D.C.: Pay no attention to that $700m behind the curtain

It’s tomorrow – well, today – you know what I mean – and as expected, details are starting to trickle in as to the new price tag for the planned Washington Nationals stadium. Without further ado:

  • The Washington Post cites “a source with knowledge of the discussions” as saying cost estimates have now reached $714 million, including land and infrastructure. D.C. CFO Natwar Gandhi, who is preparing the new cost study, would say only that “I can understand that because of Hurricane Katrina, costs have changed,” and “we hope that pretty soon we’ll have the numbers.”
  • The new figures include $41 million for underground parking, $20 million in Metro upgrades and $12 million in road improvements. (City officials continue to maintain that these costs will be paid for by someone else.) They also include $40 million in “contingencies,” double Gandhi’s original figure.
  • D.C. mayoral spokesperson Vince Morris retorted that the new numbers a “doomsday budget” that “does not reflect reality,” telling the Washington Times: “They threw everything but the kitchen sink into the cost.”

We also learn more today as to the “concessions” MLB will be getting from D.C. in exchange for its $20 million in cash – though what you learn depends on what paper you read. The Post:

In return, the city has agreed to give baseball one-third of parking revenue generated by a new stadium on non-game days, city officials said yesterday.

Over the course of the stadium’s life, expected to be 30 to 40 years, baseball would get back its $20 million, according to sources familiar with the lease negotiations.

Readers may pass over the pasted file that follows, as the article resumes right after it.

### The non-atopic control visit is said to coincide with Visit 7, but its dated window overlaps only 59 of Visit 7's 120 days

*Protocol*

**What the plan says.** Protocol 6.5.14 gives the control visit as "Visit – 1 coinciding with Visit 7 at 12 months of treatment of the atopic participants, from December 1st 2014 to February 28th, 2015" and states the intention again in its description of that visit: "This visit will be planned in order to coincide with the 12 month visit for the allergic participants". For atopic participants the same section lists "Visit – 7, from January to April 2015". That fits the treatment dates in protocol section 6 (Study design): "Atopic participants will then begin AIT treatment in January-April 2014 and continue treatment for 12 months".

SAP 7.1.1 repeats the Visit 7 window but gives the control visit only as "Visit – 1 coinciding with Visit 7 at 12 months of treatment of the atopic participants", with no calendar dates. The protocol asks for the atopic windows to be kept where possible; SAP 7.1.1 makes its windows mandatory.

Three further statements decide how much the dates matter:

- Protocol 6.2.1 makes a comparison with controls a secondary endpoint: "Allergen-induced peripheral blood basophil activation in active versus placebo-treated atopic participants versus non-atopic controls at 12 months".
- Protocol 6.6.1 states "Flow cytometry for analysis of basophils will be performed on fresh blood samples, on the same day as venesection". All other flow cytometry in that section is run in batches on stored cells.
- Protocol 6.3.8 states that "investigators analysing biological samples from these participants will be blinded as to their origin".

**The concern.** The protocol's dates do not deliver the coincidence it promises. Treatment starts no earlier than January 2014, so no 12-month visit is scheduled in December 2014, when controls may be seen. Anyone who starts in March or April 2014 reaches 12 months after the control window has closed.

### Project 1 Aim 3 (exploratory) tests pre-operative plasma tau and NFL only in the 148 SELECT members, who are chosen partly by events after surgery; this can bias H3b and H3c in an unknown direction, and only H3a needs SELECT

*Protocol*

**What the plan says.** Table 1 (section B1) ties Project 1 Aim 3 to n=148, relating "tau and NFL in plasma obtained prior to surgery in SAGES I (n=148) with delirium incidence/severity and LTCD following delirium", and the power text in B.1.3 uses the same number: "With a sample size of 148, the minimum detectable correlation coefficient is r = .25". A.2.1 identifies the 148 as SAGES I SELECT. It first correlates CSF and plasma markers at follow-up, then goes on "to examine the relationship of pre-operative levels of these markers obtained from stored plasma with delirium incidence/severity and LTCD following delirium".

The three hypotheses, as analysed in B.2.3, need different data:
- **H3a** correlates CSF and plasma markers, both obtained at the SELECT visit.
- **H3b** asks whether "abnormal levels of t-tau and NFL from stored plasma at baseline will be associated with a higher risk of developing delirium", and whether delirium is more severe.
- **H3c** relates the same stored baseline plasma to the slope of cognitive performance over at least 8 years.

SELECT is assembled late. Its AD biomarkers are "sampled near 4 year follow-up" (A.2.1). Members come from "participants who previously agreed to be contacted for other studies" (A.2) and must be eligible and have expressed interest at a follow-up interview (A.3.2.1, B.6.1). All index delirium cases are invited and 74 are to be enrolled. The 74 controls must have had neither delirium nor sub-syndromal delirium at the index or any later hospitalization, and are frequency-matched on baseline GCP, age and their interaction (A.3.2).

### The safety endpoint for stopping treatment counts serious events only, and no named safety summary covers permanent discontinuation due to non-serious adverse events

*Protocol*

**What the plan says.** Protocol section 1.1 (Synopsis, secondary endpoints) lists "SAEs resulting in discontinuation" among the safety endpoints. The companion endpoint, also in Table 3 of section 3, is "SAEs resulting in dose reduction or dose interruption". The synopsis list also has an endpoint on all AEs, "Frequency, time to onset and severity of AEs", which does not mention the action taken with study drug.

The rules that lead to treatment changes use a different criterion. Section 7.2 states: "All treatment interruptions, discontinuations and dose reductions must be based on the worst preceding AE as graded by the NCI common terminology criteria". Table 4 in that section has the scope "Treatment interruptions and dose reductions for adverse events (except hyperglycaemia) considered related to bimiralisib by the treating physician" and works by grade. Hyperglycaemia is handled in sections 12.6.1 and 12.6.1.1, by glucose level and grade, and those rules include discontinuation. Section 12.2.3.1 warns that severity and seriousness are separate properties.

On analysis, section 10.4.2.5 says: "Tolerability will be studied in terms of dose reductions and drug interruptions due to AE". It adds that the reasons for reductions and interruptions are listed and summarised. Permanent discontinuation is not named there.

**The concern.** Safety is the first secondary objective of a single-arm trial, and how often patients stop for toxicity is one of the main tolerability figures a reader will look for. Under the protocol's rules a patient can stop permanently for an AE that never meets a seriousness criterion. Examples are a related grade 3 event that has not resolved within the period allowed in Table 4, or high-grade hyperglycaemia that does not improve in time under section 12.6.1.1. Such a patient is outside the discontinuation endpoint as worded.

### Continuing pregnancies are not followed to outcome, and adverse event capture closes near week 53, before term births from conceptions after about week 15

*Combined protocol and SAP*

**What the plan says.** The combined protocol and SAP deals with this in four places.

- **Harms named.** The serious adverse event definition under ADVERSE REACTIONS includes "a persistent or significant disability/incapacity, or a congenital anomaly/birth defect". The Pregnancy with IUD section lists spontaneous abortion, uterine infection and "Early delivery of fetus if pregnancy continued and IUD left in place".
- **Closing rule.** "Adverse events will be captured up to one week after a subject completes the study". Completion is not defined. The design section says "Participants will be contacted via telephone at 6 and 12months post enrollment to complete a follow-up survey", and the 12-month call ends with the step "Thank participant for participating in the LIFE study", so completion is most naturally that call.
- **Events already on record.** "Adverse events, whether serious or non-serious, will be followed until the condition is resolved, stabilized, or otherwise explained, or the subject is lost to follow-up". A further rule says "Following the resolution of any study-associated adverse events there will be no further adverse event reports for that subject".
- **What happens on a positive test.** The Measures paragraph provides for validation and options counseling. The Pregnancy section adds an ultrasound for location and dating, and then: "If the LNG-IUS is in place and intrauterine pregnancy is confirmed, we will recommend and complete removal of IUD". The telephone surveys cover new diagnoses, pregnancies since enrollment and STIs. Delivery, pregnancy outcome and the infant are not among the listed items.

And the Times:

D.C. officials negotiating a lease agreement for the ballpark said they have managed to secure $20 million from Major League Baseball (MLB) for a 1,225-space VIP parking lot at the stadium site, with the only concession being that the city will split revenue from those spaces with the league.

One city official, who spoke on the condition of anonymity because talks are ongoing, said it is hardly a concession at all, because VIP spaces are commonly provided to a team in exchange for rent.

I’m putting my money on the Post getting it right here, if only because it seems unlikely that one-third of revenues from a single 1,225-space parking lot could generate $20 million in present value. (Each space would have to bring in an average of about $12 a day on non-game days to produce this kind of cash … maybe “optimistic” is a better term than “unlikely.”)

In any case, whether this is common practice or not, it’s hardly a new source of stadium revenue, since D.C. could have just fronted the money itself for the parking lot and paid itself back with future revenues. (Yet another example of why stadium deals need to be evaluated based on total costs and benefits in the lease, not just up-front costs.) Stadium critics on the council were quick to jump on this point, with David Catania calling the MLB offer “outrageous … [MLB] offers to help with $20 million, but they’ll get that back and then some over time,” while Jim Graham called the offer “totally illusory. It doesn’t deceive any thinking person.”

5 comments on “D.C.: Pay no attention to that $700m behind the curtain

  1. Actually, if the parking lot is going to be right next to the Metro station, $12/day sounds just about right.

  2. *Especially* weekends.

    It’s seriously expensive to park in downtown D.C. Right now, there’d be no reason to park around the stadium, but given the development that seems to already be occuring down there, people will be looking for parking to go out.

  3. $12/day sounds pretty cheap to me, and pretty realistic too, depending on how close to the downtown area this garage will be. Here in Boston nobody blinks at having to pay upwards of $25/day to park, and during Sox games the lots aruond Fenway annoy the mayor by gouging you for $50.

  4. What I was questioning was whether the spots would average $12 a day in revenue – that means if they charge $12, all the spots would have to be full seven days a week, which seemed unlikely for a neighborhood that, at first at least, would mostly just have a stadium. I hadn’t considered the park-and-ride aspects, though, which I guess in D.C. could be a big issue.